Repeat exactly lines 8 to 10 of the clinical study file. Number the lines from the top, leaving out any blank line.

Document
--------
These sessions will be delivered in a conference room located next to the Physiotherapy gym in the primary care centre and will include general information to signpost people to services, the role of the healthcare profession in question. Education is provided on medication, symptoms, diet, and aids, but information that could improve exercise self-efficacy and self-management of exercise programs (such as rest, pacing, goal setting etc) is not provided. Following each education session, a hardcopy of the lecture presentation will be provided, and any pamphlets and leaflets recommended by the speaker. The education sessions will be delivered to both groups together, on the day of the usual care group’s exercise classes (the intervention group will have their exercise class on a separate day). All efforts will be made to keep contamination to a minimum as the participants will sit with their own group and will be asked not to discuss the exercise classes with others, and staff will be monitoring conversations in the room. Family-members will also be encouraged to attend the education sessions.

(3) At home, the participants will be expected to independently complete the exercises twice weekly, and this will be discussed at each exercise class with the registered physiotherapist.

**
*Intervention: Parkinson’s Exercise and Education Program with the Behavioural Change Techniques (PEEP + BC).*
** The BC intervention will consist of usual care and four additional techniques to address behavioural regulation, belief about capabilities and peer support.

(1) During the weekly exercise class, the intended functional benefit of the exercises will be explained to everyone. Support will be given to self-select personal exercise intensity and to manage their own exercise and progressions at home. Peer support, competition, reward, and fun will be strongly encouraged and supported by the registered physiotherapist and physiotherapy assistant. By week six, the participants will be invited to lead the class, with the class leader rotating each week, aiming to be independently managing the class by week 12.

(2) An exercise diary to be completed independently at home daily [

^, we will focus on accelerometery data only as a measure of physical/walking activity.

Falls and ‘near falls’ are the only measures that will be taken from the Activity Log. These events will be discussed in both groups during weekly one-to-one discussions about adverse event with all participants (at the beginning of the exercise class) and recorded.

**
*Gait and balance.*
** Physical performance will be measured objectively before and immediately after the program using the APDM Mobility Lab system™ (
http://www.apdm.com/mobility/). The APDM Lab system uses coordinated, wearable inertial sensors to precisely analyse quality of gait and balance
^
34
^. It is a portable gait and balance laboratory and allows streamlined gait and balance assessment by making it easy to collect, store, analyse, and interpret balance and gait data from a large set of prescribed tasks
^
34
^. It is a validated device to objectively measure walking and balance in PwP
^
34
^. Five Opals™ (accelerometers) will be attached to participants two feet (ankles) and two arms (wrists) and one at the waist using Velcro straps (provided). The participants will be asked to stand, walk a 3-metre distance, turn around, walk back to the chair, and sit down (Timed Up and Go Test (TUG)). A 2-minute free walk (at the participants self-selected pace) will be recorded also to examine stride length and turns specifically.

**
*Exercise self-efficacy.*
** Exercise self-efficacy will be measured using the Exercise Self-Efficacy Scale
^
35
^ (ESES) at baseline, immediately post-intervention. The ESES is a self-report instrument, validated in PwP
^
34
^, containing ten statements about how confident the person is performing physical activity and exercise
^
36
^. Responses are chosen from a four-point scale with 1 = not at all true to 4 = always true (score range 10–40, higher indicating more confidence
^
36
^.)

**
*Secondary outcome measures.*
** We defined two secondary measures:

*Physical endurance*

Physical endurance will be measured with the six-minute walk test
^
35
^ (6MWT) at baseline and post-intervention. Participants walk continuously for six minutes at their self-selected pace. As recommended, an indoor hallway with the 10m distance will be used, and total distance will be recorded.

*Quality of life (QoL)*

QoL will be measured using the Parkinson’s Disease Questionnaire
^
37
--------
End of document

^, we will focus on accelerometery data only as a measure of physical/walking activity.

Falls and ‘near falls’ are the only measures that will be taken from the Activity Log. These events will be discussed in both groups during weekly one-to-one discussions about adverse event with all participants (at the beginning of the exercise class) and recorded.

**